Inspired by a visionary encounter with the goddess Elen of the Ways, author Elyn Aviva and her husband set off on a spiritual trek across Wales with little more than synchronicity, symbols, and signs to guide their way.
by Barbara Benjamin
People travel for many reasons: to get away from the routines of daily life; to face a new challenge, to see new sights, or just to kick back and relax. I travel to experience new cultures, to come away knowing what it is like, day by day, to live in a place I’ve never lived in before. So, when I travel, I always travel on the side roads. Rather than booking accommodations at a travel agent’s favorite resort or hotel, I often land in another country I’m visiting without reservations, and, speaking to the airport cab driver or questioning some locals I meet on the road, I find out where I can rent a house. Occasionally, I am able to find a house far away from the tourist areas that is advertised in my hometown newspaper or on the Internet, and I can book in advance.
Once I find my temporary new home, whether a cottage in the tropics of Jamaica, West Indies, or North Wales or a pre-Revolutionary farmhouse in Downeast, Maine, I begin my adventure of setting up my new household, shopping in the local markets, cooking the local meals, conversing with the local people, and attending the local church. Mingling with my new neighbors in this way, I often make friends and have the good fortune to be invited into their homes for lunch or afternoon tea. That’s when I really learn what it would be like to live in the place I’m visiting, as my new friends enthusiastically share stories about their lives, all the latest town gossip, and their secret recipes for national dishes. I should explain that, whenever possible, one of my first purchases is always a local cookbook, and I often learn more remarkable information about the people I am living among from their cookbooks than from all the history and guidebooks available.
Traveling this way, I always have a chance to observe the demographics of the culture, the rhythms and mores of diverse people in the region I’m visiting, and, unfortunately, the inescapable and ever-present antagonism that exists between different groups of people within a single culture and between cultures. No matter how majestic and serene the snow-capped peaks or how deep and placid the waters that mark the landscape, there is always an underlying tension between the diverse groups of people who live there. Like the tension created by the tectonic plates that rub against or move away from each other under the earth’s surface, the people in every culture rub against each other and move away from each other, often leading to violent social eruptions.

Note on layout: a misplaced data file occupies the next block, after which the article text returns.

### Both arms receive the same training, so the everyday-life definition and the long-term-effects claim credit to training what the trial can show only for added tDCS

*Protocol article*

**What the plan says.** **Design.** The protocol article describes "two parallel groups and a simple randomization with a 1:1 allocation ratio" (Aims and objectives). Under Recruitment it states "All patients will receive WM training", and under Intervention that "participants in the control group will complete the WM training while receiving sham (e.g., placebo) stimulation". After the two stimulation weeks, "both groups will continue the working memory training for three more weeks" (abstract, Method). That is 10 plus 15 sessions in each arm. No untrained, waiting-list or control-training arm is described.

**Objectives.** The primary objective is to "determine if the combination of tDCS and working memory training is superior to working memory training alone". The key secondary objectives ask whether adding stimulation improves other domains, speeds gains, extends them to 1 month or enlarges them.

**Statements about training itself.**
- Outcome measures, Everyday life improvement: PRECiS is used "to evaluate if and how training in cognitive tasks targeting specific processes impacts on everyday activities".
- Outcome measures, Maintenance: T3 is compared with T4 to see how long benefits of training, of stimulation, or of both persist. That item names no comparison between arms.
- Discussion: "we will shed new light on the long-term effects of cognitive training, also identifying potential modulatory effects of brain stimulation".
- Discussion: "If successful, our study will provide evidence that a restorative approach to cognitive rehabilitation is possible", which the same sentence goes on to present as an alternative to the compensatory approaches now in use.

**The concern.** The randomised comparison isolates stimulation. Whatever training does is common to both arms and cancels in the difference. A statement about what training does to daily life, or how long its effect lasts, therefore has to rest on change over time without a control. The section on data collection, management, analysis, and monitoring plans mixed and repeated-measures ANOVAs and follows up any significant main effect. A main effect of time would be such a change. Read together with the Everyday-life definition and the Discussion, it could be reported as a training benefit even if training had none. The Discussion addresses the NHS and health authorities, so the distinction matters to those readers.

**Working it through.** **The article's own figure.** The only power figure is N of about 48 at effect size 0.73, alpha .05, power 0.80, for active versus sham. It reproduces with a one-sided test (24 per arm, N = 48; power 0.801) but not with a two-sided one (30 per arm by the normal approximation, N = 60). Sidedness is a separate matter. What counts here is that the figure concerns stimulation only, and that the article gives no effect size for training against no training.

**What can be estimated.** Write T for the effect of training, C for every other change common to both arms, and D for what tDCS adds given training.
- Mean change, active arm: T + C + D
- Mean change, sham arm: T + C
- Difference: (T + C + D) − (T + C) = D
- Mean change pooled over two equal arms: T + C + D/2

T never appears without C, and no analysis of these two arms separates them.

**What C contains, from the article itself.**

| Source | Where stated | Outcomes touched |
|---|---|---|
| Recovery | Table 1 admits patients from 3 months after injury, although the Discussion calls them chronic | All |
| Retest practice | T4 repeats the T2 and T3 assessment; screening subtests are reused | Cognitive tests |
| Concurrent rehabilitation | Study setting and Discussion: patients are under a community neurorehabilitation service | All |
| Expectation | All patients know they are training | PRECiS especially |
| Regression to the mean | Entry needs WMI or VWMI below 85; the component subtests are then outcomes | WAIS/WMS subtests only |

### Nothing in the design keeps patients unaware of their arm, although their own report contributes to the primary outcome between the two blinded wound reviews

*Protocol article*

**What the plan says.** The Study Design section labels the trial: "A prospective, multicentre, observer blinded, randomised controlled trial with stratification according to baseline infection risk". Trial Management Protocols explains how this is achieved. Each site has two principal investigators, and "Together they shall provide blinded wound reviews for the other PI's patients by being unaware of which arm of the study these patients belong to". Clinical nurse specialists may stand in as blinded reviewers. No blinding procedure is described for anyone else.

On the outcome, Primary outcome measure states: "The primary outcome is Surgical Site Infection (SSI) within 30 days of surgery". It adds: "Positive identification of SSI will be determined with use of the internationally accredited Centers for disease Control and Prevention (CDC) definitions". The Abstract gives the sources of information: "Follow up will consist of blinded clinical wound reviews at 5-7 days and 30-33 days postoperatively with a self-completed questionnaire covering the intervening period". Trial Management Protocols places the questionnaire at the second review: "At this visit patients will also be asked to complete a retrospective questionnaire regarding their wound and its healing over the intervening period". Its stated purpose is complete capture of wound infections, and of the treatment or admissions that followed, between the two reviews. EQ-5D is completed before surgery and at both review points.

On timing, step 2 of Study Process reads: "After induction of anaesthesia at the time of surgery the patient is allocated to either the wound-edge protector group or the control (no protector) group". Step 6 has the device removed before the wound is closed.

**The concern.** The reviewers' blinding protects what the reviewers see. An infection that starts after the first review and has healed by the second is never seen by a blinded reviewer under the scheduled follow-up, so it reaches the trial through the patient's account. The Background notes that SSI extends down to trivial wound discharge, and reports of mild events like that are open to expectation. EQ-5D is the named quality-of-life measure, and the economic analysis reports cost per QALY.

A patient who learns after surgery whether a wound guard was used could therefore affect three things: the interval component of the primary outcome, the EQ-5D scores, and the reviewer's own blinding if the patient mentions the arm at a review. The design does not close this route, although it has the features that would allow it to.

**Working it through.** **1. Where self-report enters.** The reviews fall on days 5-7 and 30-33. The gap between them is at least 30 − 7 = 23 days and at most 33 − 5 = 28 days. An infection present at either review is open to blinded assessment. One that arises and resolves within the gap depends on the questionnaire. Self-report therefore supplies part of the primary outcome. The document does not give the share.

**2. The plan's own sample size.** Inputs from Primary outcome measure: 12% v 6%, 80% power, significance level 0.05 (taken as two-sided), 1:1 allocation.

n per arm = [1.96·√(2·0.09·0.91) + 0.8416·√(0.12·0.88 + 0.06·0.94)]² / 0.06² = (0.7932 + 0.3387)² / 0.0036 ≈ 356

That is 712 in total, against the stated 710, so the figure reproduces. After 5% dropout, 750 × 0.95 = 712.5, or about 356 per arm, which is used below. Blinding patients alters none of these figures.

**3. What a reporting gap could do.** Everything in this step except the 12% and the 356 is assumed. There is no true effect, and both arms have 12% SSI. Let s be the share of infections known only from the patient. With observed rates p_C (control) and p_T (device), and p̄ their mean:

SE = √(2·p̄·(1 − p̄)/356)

by Elyn Aviva
We were savoring our after-dinner espressos at Llys Meddyg, a “restaurant with rooms,” in Newport, Pembrokeshire, Wales, when my cell phone rang. I looked at it suspiciously.
During the week we had stayed at Llys Meddyg the cell phone had never functioned inside the hotel. There simply wasn’t any signal. To make a phone call, I had to walk down the street waving it in the air until gradually the bars started showing up.
The phone kept ringing. I answered it and heard a woman’s voice, speaking rapidly. “Hi, this is Winifred. I hear you’re going to write about my land. If you write about my land, you’d better get it right!”
“Hello,” I replied. “How’d you hear about us?”
“My friend David told me. When can we meet?”
The phone suddenly cut out. I ran outside the restaurant and down the street, looking for a signal. One bar, two bars, three. I tried to return the call. It rang once and Winifred answered.
“Sorry, we lost the connection.” I said.
“It’s because of all the volcanic rock in the Preselis. It interferes with cell phone transmissions.”
“So that’s why!” I exclaimed. “I wondered.”
by Elyn Aviva
When we told an English friend that we were going to Wales for a few weeks, he looked at us with undisguised pity.
“Surely you’re joking!” I replied with a laugh.
He shook his head grimly. “Trust me. Bring your own food.”
I have celiac disease, and finding gluten-free (GF) restaurant food can be a challenge—even in countries renowned for their cuisine. I must stay away from wheat, barley, rye, kamut, and spelt in all forms, including bread and flour. What travails would await me in Wales, I could only imagine.
Filled with foreboding, my husband, Gary, and I headed off to Wales to do research for our “Powerful Places Guidebooks” series. Late at night we arrived in Cardiff, capital of Wales, and headed to our B&B. Actually, it was a “B” with only one “B”: bed. Our host offered us an alternative to a homemade breakfast: discount coupons for breakfast at the hotel across the street.
The next morning, we strolled over to the hotel’s unprepossessing side entrance, pushed the door open, and walked on faded carpet to the shabby dining room. Plates displaying the gritty remains of congealed eggs, burnt toast, and greasy bacon were piled on the tables. Hesitantly, we approached the barren breakfast buffet. The plastic cereal bins were nearly empty, and the bowl of fruit salad held nothing but a few wrinkled orange slices stuck to the bottom. Apparently, we had missed the early morning breakfast rush. Judging by the unappetizing remains, it was just as well. We began to worry. Maybe our friend had been correct about Welsh food.